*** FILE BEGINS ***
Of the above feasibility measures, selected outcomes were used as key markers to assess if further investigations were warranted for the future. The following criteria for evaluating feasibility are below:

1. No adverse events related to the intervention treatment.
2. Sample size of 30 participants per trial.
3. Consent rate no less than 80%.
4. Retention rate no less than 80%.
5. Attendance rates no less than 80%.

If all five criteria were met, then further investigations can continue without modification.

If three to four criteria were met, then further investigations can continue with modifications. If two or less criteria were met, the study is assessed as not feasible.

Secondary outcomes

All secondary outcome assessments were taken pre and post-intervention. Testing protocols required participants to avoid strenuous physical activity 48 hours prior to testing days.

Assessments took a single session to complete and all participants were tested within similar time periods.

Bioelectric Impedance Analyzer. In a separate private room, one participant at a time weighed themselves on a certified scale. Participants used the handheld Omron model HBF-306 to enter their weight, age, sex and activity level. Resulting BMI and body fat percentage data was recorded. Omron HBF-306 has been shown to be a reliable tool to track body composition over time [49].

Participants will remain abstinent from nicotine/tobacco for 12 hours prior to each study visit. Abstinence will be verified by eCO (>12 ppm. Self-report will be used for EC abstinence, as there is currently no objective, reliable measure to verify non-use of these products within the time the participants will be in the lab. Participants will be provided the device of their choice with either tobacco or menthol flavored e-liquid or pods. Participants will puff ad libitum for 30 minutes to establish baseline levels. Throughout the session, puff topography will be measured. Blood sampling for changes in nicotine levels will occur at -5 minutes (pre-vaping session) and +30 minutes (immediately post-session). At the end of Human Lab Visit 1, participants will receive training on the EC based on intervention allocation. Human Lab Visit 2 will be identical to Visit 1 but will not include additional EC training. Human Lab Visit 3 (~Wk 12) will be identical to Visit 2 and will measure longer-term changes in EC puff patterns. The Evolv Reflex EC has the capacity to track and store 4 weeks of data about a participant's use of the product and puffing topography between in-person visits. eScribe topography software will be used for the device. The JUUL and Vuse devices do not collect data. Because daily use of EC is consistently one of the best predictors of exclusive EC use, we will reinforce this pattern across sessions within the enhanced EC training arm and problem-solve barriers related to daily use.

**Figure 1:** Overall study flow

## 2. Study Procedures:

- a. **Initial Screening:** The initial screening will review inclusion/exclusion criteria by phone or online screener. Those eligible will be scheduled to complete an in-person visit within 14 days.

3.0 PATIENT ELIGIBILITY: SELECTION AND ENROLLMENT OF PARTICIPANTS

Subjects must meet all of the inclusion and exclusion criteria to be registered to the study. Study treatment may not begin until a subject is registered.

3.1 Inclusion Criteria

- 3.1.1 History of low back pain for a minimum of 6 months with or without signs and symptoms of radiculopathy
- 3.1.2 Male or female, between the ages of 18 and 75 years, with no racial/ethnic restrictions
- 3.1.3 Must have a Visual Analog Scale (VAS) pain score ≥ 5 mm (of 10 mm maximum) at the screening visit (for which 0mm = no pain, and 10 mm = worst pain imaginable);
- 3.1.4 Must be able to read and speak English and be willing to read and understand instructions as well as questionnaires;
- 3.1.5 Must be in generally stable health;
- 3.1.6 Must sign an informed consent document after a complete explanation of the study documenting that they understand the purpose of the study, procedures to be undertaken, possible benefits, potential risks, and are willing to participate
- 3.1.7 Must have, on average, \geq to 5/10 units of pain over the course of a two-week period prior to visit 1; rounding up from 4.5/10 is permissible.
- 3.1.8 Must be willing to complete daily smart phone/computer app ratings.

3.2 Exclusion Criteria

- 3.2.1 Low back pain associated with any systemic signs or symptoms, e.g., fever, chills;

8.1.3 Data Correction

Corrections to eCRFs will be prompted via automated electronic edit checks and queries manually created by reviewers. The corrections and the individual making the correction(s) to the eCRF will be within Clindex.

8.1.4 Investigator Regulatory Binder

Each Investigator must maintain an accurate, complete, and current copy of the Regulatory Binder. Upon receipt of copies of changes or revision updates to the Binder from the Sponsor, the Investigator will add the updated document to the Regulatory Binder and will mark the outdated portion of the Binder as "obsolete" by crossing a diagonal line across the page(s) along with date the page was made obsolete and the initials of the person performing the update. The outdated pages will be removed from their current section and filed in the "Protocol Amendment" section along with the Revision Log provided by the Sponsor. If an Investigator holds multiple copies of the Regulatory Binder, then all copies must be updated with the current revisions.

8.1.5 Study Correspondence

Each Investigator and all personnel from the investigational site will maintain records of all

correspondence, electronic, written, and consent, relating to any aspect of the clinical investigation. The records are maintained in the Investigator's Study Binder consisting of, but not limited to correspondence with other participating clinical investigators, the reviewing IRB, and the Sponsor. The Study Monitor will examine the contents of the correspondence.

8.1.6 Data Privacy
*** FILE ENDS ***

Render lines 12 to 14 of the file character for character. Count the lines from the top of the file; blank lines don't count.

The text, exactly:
Bioelectric Impedance Analyzer. In a separate private room, one participant at a time weighed themselves on a certified scale. Participants used the handheld Omron model HBF-306 to enter their weight, age, sex and activity level. Resulting BMI and body fat percentage data was recorded. Omron HBF-306 has been shown to be a reliable tool to track body composition over time [49].

Participants will remain abstinent from nicotine/tobacco for 12 hours prior to each study visit. Abstinence will be verified by eCO (>12 ppm. Self-report will be used for EC abstinence, as there is currently no objective, reliable measure to verify non-use of these products within the time the participants will be in the lab. Participants will be provided the device of their choice with either tobacco or menthol flavored e-liquid or pods. Participants will puff ad libitum for 30 minutes to establish baseline levels. Throughout the session, puff topography will be measured. Blood sampling for changes in nicotine levels will occur at -5 minutes (pre-vaping session) and +30 minutes (immediately post-session). At the end of Human Lab Visit 1, participants will receive training on the EC based on intervention allocation. Human Lab Visit 2 will be identical to Visit 1 but will not include additional EC training. Human Lab Visit 3 (~Wk 12) will be identical to Visit 2 and will measure longer-term changes in EC puff patterns. The Evolv Reflex EC has the capacity to track and store 4 weeks of data about a participant's use of the product and puffing topography between in-person visits. eScribe topography software will be used for the device. The JUUL and Vuse devices do not collect data. Because daily use of EC is consistently one of the best predictors of exclusive EC use, we will reinforce this pattern across sessions within the enhanced EC training arm and problem-solve barriers related to daily use.

**Figure 1:** Overall study flow